Challeen would go on to serve as a judge in Winona County for decades, where he was an outspoken critic of the justice system’s failures and an early advocate for reforms that have gained traction over the past half century. “He was so far ahead of his time in terms of restorative justice and offender-based sentencing … which nowadays are accepted in criminal justice as common concepts that everyone knows, but back in the 1970s, they were completely unique,” Winona attorney Rich McCluer said of the former judge. McCluer practiced law in Challeen’s courtroom in the late ‘80s and ‘90s and described him as a great mentor. Now 83, Challeen spoke with the Post from the deck of his house overlooking the Mississippi River.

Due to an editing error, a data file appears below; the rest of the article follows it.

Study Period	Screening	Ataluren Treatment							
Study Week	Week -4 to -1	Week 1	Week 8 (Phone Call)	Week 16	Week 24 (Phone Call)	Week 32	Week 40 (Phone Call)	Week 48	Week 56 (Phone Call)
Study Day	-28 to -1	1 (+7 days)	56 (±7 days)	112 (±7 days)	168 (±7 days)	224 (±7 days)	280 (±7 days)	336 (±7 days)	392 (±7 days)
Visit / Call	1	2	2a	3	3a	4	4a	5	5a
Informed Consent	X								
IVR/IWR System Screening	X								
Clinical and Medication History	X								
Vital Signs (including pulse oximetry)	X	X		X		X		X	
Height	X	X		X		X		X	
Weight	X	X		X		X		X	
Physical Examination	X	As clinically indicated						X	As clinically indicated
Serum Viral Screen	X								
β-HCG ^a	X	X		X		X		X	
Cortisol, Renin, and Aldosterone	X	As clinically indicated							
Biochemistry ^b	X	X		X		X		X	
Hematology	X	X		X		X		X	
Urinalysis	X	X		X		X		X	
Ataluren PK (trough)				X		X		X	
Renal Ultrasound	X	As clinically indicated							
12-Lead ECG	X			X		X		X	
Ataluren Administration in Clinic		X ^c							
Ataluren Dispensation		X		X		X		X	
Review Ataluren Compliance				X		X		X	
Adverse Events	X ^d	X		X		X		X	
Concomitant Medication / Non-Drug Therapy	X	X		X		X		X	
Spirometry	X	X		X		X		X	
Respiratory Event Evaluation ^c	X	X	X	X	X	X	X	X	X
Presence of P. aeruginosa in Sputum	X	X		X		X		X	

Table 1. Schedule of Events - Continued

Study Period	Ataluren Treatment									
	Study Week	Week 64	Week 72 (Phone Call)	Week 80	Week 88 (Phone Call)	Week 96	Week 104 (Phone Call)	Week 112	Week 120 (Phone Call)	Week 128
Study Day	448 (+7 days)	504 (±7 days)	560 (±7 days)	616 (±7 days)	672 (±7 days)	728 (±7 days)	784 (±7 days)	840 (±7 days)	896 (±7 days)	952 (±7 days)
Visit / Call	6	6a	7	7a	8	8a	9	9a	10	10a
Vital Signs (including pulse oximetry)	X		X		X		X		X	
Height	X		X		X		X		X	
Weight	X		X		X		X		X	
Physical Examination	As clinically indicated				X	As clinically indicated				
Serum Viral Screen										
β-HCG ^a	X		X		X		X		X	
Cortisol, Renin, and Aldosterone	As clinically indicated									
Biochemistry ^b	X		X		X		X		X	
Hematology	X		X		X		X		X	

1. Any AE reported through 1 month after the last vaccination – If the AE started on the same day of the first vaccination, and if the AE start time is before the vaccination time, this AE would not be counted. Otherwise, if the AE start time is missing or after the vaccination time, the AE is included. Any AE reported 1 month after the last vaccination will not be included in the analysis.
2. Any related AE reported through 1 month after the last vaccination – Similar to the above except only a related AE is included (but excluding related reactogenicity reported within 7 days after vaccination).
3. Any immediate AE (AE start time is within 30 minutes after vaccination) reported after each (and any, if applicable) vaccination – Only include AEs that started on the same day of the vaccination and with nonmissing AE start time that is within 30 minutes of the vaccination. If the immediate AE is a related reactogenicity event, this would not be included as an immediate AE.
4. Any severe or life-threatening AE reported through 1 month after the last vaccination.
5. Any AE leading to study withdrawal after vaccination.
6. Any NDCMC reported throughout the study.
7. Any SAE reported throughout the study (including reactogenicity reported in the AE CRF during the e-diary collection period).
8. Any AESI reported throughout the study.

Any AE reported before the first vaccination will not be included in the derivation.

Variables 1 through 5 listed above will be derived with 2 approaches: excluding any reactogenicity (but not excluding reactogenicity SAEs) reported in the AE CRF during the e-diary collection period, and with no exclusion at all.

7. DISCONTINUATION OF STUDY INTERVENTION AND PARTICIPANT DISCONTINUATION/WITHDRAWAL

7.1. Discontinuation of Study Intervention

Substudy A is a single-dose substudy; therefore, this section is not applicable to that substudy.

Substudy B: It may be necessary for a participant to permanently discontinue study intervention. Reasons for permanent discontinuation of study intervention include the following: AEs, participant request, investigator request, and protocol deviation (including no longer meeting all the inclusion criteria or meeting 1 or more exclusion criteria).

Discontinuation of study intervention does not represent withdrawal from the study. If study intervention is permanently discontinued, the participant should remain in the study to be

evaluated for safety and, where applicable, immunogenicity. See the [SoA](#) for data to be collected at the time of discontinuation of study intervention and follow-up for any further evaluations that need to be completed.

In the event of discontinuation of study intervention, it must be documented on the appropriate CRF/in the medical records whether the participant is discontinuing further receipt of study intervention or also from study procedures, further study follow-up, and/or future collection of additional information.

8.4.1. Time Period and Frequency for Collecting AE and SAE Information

“I call this my boathouse up in the sky,” Challeen said of the lofty, blufftop view. It is a nod to his days residing in an actual boathouse on Latsch Island, canoeing to high ground during the spring floods and riding his motorcycle to court. He was living on the island in 1972 when he launched an alternative sentencing program that garnered national attention. “In those days, if you sped, a cop arrested you, and if you didn’t pay the fine, you went to jail. That’s it,” Challeen said. Instead, the young judge offered community service for those who could not afford to pay fines. He promoted restitution paid to victims instead of fines paid to the government, and he asked convicts to participate in deciding their own sentence — deciding how they would make things right. Challeen famously sentenced a teen who vandalized Winona’s Veterans Memorial Park to watch “Saving Private Ryan” and write an essay about how his actions affected local veterans of World War II. The late James Heinlen served as the director of court services at the time and played a crucial role in administering the Judge Challeen’s alternative sentences. It was controversial. “All the judges said, ‘You’re going to get yourself in trouble because you can’t create the law,’” Challeen recalled. “I was threatened with being sued and all this, but I thought, ‘Well, the most I have is my boathouse.’” It was bold. “Fortunately, I was on the right track,” he said.